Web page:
Want a tiny 500mm supertele for $100 or maybe $69? Read on.
How to buy a used mirror lens
Bargain hunter's delight: How much for a small, compact, used 500mm f/8 mirror lens? Anywhere from $60 up. Any good? Better test it.
1-Call photo stores and ask for the Used Equipment department. Inquire about the availability of mirror lenses in the 450-600mm range.
2-If possible, go to the store with your camera body to examine lenses yourself. You can probably try lenses right there and maybe even shoot some test pictures at the store.
3-If an in-person visit isn't possible, ask the salesperson to describe lens by phone: indicate its size, weight, close-focusing capability, price, warranty, and shipping and handling costs. Check on the price of a T-mount for your camera. Make sure you can get a money-back guarantee.
4-When you receive the lens and T-mount, attach them together and then to your camera body. If lens scales are not at top, loosen three T-mount screws with a jeweler's screwdriver. Turn lens so scales are upright on camera, tighten screws.
5-Make a quick, simple lens test: On a bright day, load camera with ISO 400 print film. Find a set of buildings or a scenic with details at infinity that appear at the center and edges in your viewfinder. Place camera and lens on a suitable tripod or other support. Focus carefully on subject using camera focusing screen. Select aperture-priority autoexposure. Ask your photofinisher for an 8x12 enlargement. Examine sharpness at center and edges. If the sharpness pleases you, keep the lens.
6-Alternatively, make a more precise lens test: Load up with ISO 100-200 fine-grained slide film. Find a detailed building façade at least 25 feet away that is parallel to your tripod-mounted camera's film plane. Shoot as in 5. Now, change lens and mount one of your non-mirror lenses that you know to be sharp. Approach the building until you frame the same view as the one you shot with the mirror lens. Make an aperture-priority exposure at f/8. When slides are processed, compare results using a 10X or greater magnifier. Quality of mirror lens photo should approach picture made with your non-mirror lens. But don't expect the mirror lens picture to equal it.
Eight tips for using mirror lenses
1. At close range, stationary subjects are easiest to shoot. My bird remained perched long enough for me to focus carefully; the matador stood stock still waiting for the charge of the bull; the lion and I stared at each other for quite a while.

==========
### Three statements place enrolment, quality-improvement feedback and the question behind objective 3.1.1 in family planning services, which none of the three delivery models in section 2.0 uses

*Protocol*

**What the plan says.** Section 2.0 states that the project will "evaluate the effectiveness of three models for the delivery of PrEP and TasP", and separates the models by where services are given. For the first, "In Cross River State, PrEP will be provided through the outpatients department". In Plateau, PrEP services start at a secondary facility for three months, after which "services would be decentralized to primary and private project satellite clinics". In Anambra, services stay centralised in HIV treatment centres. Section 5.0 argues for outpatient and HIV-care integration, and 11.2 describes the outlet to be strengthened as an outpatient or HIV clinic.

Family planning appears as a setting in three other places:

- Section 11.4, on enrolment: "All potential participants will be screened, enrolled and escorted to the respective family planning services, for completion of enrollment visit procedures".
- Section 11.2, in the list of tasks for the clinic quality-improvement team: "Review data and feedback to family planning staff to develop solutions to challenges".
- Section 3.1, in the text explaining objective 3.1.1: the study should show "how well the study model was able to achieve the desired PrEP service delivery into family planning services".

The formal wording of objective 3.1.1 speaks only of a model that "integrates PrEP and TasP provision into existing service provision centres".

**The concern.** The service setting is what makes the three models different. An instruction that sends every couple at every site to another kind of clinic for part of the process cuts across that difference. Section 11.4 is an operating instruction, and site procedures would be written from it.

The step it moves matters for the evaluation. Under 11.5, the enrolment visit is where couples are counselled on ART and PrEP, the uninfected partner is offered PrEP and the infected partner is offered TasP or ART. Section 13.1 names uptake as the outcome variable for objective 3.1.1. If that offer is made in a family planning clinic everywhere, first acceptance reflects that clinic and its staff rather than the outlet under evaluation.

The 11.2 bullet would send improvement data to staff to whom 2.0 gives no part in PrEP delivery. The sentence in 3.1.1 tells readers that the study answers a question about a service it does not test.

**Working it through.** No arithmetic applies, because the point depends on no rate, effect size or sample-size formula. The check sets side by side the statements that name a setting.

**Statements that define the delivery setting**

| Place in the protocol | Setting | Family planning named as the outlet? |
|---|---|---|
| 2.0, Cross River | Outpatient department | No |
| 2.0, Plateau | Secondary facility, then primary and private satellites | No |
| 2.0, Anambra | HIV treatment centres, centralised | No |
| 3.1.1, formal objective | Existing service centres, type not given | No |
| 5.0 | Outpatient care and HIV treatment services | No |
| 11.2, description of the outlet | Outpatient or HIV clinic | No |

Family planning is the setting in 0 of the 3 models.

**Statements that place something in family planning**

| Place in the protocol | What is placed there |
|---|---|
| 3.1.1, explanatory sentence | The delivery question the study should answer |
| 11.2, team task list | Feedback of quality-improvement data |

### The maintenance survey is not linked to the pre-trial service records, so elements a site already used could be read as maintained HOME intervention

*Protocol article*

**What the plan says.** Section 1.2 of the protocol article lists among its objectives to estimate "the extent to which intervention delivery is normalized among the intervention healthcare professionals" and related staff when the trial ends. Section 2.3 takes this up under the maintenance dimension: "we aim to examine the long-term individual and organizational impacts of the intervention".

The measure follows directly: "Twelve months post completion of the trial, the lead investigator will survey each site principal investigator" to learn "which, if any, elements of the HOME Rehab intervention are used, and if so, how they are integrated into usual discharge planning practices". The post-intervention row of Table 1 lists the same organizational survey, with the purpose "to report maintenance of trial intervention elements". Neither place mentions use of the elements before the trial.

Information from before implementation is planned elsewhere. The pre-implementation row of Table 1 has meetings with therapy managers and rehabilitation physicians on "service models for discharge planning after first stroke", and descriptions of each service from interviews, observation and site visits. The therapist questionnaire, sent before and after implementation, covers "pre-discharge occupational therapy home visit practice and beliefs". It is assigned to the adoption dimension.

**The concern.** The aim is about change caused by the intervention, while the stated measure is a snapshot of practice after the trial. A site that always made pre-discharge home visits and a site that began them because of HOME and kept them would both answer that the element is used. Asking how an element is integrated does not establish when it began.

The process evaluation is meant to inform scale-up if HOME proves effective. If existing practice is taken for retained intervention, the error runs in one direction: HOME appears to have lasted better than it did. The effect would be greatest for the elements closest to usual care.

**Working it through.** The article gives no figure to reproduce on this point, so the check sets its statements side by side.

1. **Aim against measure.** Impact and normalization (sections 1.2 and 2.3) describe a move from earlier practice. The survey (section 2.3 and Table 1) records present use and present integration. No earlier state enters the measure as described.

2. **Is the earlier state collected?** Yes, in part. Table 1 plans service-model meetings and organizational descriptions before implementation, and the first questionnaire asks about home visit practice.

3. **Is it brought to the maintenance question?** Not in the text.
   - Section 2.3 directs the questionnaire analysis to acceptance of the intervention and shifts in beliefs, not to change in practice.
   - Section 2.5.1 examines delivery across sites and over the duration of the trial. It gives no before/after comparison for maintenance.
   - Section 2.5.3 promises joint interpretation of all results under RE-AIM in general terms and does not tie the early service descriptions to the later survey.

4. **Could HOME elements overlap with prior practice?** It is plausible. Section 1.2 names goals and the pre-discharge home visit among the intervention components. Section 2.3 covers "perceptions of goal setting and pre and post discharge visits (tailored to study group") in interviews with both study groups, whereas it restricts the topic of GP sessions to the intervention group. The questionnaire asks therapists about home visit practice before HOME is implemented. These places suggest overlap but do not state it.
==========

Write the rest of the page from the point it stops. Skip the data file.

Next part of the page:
2. To handhold lens steady, rest lens in left palm. Hold camera to your eye. Draw arms and elbows into body as far as possible. Press shutter release very gently.
3. Buy a beanbag. When using a tripod is inconvenient (which it often is, since handholding a lens gives you so much more fun and freedom), try resting your lens on a beanbag if you can. Most camera stores have or can order them. Plastic pellet-filled bags are lightest and best. Figure on spending under $10.
4. While the old rule of thumb calls for you to use the reciprocal of the focal length as the slowest shutter speed (1/500 sec for a 500mm lens), if you practice, you'll be able to shoot at 1/125 or 1/250 sec. With bracing (see bird and lion photo captions), even 1/30 sec is possible.
5. For a fairly accurate check of your lens' light transmission, aim lens on camera at a clear blue sky, an evenly lit wall, or place directly on top of light table. Check the shutter speed reading using aperture-priority mode. Replace mirror lens with one of your regular lenses and make the same reading at f/8. The difference in the shutter speed indicates the approximate true light transmission loss. For instance, if your mirror lens gives you a 1/60 sec reading but your regular lens shows 1/125 sec, that's a loss of a full stop. So that mirror lens would have a light transmission close to T/11. Mirror lenses can vary from 1⁄2-to 1 1⁄2-stops of light loss.
6. While many mirror lenses may have light transmissions less than the f-stop markings, conversely the focal length is often greater than marked. While there is no easy, precise way to check true focal length, you can find if there is a large discrepancy between actual focal length and marked focal length. While in a camera store, ask to check out a 500mm tele or zoom set to your mirror lens' focal length. View the same focused area with both lenses. Note how much greater the mirror lens image probably is. Some cheap mirror lenses may indeed have shorter focal lengths than marked. This method lets you check it.
7. The focusing ring of your mirror lens will probably revolve further than the infinity or closest-focusing markings on the lens barrel. Worry not. This is merely an allowance for the lens barrel's expansion or contraction due to temperature fluctuations.
8. For shots within range, don't forget to use flash when possible to freeze action and minimize the effects of camera shake. But make sure your flash beam clears the barrel of the lens.